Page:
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Part of what’s so unnerving about the coronavirus outbreak is the uncertainty. Medical experts, policymakers and politicians are all focused on the same set of questions: How far will it spread? How long will it last? How many people will it kill?

From its apparent point of origin in Wuhan, China, the virus has reached more than 100 countries, with the total number of cases now about 100,000. More than 3,000 people have already died. Around the world, there are roughly 300 million children who are facing school closures. That number is likely to grow. Some 16 million people are now living under lockdown in northern Italy.

Airlines are cutting flights amid growing fears over contagion and travel bans. The cruise industry is in crisis. Stock market jitters show few signs of abating, while governments plot emergency stimulus funding to reckon with the mounting economic pain born of snarled supply chains and lost business. Major sporting events have been called off or will be held behind closed doors. Worshipers hoping to pray for better times have been barred from some of the world’s holiest sites.

There’s nothing new about this scale of disruption. “There’s not a major area of human life that epidemic diseases haven’t touched profoundly,” Frank Snowden, a professor emeritus of the history of medicine at Yale University, said in an interview with the New Yorker. Epidemics, he said, “have tremendous effects on social and political stability. They’ve determined the outcomes of wars, and they also are likely to be part of the start of wars sometimes.”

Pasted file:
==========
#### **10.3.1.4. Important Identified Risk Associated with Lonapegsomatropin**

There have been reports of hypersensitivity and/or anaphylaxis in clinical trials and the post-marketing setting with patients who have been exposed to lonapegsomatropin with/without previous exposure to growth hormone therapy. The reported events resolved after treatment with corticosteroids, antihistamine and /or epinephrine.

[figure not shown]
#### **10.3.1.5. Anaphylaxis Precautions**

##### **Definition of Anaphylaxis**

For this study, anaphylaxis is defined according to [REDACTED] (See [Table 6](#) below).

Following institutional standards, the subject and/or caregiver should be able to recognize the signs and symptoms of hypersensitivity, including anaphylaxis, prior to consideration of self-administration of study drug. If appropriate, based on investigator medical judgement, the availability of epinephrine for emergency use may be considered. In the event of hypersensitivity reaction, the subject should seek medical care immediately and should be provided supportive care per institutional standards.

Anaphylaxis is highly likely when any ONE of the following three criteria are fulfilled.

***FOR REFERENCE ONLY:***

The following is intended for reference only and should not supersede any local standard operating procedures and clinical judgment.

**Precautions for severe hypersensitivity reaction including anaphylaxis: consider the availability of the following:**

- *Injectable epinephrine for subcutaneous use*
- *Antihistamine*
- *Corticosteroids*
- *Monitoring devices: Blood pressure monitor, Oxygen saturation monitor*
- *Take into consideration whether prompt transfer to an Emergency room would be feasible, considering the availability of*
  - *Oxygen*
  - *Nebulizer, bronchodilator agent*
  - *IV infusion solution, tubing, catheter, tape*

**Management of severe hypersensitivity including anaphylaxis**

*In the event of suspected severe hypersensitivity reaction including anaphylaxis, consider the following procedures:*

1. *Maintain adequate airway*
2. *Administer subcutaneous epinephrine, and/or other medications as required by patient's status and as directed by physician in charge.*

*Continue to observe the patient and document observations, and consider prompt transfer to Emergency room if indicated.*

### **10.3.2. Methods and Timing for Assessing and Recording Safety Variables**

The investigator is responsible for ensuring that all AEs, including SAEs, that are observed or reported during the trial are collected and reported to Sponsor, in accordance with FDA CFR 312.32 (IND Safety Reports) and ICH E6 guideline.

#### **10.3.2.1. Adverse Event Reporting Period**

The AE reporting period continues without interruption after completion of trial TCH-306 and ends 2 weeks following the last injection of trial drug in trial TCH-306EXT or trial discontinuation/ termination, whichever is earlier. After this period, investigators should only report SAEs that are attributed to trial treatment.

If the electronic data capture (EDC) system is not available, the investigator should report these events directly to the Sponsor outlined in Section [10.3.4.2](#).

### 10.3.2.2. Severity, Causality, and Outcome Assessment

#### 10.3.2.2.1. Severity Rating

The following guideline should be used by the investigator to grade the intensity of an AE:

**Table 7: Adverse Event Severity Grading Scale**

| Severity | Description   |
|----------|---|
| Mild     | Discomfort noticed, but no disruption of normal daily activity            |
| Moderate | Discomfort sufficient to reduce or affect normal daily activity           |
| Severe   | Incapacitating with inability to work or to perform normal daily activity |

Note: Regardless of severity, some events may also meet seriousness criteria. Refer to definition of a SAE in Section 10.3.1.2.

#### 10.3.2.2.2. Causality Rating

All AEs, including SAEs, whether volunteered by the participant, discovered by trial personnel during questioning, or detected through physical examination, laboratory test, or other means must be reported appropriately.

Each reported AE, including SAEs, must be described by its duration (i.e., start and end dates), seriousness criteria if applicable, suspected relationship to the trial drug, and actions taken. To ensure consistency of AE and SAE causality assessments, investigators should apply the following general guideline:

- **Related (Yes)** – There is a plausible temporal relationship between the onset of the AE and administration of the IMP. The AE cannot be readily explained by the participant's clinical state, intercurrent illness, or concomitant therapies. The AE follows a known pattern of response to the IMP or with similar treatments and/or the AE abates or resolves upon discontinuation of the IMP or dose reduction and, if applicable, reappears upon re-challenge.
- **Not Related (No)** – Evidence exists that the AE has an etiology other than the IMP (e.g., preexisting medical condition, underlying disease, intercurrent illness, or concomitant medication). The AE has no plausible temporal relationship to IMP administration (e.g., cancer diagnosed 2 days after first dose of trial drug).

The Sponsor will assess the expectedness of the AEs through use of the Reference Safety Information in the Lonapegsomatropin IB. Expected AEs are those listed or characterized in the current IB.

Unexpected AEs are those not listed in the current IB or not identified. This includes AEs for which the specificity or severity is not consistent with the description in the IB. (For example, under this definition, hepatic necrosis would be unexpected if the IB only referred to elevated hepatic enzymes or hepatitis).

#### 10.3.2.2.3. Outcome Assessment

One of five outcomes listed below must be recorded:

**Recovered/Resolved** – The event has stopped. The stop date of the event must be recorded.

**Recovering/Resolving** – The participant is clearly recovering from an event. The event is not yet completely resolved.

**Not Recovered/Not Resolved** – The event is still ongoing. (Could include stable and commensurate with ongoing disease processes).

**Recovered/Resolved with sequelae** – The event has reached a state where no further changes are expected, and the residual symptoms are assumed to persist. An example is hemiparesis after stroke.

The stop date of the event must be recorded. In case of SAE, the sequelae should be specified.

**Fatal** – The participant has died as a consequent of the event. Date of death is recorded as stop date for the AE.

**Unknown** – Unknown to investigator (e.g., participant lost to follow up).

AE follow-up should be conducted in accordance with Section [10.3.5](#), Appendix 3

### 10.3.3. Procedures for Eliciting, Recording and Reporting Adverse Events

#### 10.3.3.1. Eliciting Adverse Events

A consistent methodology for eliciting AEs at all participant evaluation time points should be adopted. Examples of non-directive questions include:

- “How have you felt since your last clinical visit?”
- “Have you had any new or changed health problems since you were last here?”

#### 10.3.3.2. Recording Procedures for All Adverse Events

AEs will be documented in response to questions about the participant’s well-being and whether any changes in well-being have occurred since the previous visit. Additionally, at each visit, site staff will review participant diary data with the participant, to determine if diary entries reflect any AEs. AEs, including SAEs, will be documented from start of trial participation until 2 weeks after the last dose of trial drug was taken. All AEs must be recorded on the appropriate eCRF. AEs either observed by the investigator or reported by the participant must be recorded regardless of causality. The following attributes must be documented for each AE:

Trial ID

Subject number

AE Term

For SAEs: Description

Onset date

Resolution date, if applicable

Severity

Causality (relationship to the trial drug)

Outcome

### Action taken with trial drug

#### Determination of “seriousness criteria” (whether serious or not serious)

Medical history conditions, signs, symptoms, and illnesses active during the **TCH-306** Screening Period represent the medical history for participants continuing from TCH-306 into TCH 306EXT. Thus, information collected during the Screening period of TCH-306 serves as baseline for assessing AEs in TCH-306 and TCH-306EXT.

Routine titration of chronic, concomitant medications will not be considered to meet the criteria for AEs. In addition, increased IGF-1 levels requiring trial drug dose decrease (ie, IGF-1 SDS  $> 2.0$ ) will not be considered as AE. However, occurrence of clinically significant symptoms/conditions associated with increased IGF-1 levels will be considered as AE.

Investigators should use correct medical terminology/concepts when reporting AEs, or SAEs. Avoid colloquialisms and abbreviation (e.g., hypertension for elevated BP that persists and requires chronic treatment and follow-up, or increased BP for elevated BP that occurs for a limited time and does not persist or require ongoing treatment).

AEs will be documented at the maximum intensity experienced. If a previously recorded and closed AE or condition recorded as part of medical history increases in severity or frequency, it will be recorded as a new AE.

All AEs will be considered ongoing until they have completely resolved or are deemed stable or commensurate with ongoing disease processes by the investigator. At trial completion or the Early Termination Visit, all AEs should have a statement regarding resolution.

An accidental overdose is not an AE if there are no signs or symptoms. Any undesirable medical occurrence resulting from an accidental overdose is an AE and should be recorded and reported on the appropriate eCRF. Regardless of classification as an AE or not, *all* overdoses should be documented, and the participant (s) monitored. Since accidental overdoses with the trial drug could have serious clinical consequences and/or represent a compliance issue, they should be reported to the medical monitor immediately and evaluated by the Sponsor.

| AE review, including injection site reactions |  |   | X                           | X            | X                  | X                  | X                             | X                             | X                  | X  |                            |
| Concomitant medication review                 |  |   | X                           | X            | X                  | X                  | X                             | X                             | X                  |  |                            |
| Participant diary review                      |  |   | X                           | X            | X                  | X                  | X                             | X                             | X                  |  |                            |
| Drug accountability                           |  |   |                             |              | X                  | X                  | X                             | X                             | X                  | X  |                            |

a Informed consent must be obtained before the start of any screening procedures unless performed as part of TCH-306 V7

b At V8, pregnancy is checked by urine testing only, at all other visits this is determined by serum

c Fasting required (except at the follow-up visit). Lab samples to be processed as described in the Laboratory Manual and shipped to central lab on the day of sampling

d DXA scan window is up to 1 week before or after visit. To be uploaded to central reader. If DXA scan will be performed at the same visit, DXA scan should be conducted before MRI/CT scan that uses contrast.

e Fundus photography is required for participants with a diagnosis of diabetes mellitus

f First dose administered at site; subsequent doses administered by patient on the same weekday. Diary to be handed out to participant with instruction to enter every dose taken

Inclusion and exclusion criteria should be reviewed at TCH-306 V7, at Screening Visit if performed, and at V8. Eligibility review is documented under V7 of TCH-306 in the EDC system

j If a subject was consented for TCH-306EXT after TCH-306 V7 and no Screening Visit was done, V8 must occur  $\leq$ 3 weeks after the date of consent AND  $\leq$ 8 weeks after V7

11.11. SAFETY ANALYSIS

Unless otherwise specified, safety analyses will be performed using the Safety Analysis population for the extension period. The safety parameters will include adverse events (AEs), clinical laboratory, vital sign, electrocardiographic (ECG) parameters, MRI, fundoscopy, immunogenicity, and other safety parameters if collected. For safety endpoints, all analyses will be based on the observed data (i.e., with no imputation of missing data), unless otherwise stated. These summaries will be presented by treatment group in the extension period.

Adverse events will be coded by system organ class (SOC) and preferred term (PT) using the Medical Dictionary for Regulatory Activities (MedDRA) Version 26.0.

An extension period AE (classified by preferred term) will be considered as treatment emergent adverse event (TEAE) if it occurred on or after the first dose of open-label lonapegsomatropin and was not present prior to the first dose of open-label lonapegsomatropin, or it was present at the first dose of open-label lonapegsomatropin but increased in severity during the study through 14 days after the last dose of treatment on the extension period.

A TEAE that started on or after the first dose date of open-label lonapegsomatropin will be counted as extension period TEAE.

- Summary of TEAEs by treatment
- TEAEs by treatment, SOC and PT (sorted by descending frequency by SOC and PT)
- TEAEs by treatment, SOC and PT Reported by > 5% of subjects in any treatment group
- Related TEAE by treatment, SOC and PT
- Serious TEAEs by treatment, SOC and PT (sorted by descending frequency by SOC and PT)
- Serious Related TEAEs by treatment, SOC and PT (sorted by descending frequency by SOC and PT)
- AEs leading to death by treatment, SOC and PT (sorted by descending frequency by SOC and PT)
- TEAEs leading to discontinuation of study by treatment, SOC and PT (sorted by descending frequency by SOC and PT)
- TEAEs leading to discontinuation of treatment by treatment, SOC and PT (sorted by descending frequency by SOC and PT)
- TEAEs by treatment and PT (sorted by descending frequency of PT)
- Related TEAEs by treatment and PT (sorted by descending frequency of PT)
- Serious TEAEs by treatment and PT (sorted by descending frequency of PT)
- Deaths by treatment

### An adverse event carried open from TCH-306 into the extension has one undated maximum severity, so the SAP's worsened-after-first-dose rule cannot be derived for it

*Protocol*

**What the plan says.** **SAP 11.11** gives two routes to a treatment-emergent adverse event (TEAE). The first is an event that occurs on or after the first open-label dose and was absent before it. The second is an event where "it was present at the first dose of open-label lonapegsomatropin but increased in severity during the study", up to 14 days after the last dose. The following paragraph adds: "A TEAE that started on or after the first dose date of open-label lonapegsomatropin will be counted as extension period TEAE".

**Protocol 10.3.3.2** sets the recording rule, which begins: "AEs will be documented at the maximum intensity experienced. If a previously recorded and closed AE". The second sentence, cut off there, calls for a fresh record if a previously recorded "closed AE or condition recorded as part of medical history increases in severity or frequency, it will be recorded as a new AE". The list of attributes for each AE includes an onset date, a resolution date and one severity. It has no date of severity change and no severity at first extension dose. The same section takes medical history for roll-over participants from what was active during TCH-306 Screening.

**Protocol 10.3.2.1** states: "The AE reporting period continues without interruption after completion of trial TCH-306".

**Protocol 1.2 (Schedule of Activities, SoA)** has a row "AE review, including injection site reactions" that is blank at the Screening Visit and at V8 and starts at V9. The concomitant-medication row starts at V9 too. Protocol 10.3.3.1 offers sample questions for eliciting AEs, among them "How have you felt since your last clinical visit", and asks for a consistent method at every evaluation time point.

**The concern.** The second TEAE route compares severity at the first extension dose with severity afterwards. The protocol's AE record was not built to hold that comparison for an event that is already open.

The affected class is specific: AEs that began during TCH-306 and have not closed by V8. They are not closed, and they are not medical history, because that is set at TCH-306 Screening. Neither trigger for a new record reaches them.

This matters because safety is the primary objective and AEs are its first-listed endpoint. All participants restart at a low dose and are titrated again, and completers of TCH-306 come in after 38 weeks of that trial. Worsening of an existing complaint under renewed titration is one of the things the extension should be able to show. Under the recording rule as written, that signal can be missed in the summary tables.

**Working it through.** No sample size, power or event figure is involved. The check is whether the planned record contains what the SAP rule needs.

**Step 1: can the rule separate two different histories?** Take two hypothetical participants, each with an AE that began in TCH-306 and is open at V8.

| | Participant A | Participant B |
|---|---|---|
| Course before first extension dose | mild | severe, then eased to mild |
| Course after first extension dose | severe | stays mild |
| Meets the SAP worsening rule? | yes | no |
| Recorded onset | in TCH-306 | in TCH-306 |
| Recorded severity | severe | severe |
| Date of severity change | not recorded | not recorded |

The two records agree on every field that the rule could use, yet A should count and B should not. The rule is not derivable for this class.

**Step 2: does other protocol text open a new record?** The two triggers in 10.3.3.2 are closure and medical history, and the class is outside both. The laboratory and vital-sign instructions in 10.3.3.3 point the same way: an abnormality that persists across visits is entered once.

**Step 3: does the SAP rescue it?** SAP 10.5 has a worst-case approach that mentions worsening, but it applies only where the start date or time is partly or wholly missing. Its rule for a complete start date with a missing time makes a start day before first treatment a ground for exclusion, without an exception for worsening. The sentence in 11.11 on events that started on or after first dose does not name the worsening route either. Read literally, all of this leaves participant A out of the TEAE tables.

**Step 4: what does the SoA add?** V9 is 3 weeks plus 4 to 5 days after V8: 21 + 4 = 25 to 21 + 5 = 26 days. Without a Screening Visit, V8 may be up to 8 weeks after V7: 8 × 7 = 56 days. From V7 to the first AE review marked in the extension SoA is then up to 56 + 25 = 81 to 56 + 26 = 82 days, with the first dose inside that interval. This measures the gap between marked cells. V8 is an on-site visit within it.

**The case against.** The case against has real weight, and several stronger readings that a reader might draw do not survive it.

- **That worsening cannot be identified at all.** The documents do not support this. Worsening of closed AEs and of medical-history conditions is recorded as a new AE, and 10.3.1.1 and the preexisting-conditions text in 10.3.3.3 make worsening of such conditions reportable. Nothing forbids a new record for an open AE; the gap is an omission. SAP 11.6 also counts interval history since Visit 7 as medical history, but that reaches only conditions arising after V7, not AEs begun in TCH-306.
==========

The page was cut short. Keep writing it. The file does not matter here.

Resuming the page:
It’s a macabre way of recasting how you think about human history: not as a succession of ages and epochs, but of apocalyptic death rattles and societal collapses.

In the 6th century, a plague that swept through the Roman Empire killed an estimated 30 million to 50 million people — perhaps as much as half the world’s population at the time. Ancient sources described one hideous scene in what was then Constantinople, where the bodies of thousands were tightly piled in a mass grave, “and in the little space between them the young and infants were pressed down, trodden with the feet and trampled down like spoilt grapes.” The waves of epidemics that rocked the empire over the span of 400 years played a significant role in its ultimate demise.

The Black Death in the 14th century led to the deaths of as many as 200 million people in North Africa, Asia and Europe (some 30 to 60 percent of Europe’s population perished). “Such was the multitude of those who died in the city by day and by night that it was an astonishment to hear tell thereof,” Italian author Giovanni Boccaccio, who survived the era of pestilence, wrote in his book of tales, the Decameron. The effects of such a catastrophe were vast and far-reaching: It hollowed out cities, halted wars, reversed the evolution of languages and jolted the stultifying control of landowning noble elites, who were forced to reckon with massive shortages in labor.